“Welp” starts off rather promising. While the setting in the woods is very familiar by now, the scout-angle gives it a touch of freshness. The fact that most of the people who are in danger here are kids also sets it apart from your typical (teenie-)slasher-movie. I also liked the slow build-up, the first couple of scenes with Kai (who looked really great and quite scary), and the rather bleak, uncompromising scene when the truck enters the camp and the shit hits the fan. And overall, the movie is very well shot, offering a couple of nice images and some effective, tense moments. However, during the last half hour or so, “Welp” totally fell apart for me.
Not that the first hour would be without problems, mind you. The whole dynamic within the scout-group felt rather clichéd. Also, from a pedagogical point of view, the scout leaders were mostly terrible, and seemed to be incredibly incompetent. And I didn’t really manage to make any sort of connection with Sam – which, given that he’s the main protagonist, was a major problem. It also didn’t help that the movie was rather predictable at times. After 20 minutes I already had a strong suspicion where this was ultimately going, and instead of surprising me and proving me wrong, I was absolutely right. All that, however, could have been forgiven. The last half hour, though, was disastrous. Either I’m too stupid to get it, or the movie didn’t offer up any sort of explanation for the many weird things that are happening, like: What are those busses doing underground? What is the purpose of all those traps (as well-thought out they may be)? What is the motivation of the bad guy(s)? Why are they doing this? If the movie offers up an answer to any of these questions, I missed it.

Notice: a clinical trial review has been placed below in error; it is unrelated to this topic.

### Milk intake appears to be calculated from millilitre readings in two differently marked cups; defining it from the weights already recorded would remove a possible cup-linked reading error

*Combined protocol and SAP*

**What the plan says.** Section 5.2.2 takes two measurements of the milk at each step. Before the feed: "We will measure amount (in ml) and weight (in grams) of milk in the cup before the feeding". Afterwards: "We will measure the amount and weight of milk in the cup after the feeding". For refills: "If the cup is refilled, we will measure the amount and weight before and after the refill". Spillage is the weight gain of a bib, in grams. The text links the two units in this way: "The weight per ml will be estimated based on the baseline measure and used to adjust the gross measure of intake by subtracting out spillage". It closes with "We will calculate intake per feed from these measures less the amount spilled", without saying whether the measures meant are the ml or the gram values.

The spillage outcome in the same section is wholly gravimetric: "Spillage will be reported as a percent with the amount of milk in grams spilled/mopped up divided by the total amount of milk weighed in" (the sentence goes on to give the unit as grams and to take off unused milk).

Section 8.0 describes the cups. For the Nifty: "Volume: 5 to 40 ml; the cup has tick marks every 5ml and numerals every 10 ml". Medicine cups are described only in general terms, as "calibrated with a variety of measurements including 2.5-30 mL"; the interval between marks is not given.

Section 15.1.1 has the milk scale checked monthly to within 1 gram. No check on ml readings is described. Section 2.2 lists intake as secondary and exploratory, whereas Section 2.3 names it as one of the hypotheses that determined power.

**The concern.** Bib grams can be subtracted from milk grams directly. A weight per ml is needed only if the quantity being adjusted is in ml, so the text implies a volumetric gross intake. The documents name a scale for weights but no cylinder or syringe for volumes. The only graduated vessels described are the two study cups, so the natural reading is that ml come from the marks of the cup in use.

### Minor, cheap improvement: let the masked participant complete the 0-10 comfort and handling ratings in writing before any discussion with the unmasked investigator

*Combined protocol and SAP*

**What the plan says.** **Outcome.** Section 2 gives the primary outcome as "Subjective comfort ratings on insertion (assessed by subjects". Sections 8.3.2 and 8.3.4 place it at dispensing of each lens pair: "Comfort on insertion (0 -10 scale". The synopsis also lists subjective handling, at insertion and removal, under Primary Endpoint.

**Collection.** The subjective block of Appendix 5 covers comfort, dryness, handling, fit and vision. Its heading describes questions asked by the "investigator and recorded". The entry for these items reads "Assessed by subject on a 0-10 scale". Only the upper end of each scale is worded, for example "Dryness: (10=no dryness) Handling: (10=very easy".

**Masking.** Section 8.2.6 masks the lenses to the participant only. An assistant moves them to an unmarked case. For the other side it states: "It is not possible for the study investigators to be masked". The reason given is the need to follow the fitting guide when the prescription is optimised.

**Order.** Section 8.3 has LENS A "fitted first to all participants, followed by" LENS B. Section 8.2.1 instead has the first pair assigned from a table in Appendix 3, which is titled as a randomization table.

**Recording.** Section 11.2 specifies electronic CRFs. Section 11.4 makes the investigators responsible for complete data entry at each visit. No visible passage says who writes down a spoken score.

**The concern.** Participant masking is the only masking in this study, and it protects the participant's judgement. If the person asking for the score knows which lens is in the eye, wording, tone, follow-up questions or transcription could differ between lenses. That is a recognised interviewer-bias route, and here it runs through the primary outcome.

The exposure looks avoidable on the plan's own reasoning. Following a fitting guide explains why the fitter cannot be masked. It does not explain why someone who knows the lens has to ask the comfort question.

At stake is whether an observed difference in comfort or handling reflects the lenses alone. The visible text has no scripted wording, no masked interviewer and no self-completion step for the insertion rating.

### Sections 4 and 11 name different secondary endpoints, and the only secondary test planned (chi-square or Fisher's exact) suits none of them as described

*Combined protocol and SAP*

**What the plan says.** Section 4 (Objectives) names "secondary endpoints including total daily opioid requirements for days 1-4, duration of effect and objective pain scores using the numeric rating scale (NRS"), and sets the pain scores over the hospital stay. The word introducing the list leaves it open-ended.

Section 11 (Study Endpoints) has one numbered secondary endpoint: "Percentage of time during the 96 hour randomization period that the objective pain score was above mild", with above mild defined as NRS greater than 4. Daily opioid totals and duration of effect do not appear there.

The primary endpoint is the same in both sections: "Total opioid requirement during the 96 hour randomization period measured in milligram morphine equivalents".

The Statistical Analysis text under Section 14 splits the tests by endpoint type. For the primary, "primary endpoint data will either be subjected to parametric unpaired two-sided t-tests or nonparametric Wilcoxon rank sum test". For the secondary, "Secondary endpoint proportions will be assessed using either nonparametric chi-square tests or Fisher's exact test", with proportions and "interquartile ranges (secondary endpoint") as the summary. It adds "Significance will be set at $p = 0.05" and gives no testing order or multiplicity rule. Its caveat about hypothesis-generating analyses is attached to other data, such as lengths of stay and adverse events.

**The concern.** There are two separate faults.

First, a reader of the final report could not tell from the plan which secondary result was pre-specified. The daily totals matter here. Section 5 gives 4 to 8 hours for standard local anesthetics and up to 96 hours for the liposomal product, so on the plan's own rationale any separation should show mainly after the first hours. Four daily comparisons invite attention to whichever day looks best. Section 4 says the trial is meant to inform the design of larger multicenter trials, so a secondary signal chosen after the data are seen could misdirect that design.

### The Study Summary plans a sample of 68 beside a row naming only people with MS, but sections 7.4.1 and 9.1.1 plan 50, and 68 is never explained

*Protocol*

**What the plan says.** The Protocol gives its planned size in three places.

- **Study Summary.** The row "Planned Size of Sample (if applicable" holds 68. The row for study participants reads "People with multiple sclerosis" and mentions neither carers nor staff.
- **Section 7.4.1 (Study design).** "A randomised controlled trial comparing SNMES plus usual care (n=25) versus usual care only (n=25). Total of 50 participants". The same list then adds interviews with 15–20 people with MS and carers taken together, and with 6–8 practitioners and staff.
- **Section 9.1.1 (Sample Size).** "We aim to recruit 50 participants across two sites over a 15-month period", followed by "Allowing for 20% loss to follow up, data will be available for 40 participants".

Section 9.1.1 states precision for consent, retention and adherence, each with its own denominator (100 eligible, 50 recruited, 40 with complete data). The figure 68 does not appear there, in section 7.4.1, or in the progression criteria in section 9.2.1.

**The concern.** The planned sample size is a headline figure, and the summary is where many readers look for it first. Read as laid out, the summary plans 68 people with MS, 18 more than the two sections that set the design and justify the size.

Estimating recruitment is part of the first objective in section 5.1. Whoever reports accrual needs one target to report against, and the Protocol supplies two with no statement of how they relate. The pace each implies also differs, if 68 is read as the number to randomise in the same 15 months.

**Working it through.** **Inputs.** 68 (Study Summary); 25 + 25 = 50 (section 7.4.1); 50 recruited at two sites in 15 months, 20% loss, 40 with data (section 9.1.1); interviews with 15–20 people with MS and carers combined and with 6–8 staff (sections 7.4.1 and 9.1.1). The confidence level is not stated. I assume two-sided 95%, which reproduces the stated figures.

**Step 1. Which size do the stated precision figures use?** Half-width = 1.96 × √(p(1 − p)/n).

My biggest problem with the movie, though, was that I didn’t understand Sam’s journey (as a character) at the end. The fact that I knew fairly soon that this is where things are going didn’t make it any less baffling for me. Unfortunately, the movie completely failed to make this development seem plausible to me; thus, it felt like a shock for shock’s sake, instead of feeling logical and earned. Ultimately, I just didn’t buy it, and at that point, the movie lost me completely. Despite that, I can’t trash “Welp” completely, since there were a couple of nice scenes in the first half, and it’s very well shot all-the-way. But the ending pretty much ruined it for me, and the fact that we weren’t given any explanation about anything at all, made it feel rather nonsensical and pointless.
Read my buddy Maynard’s review here!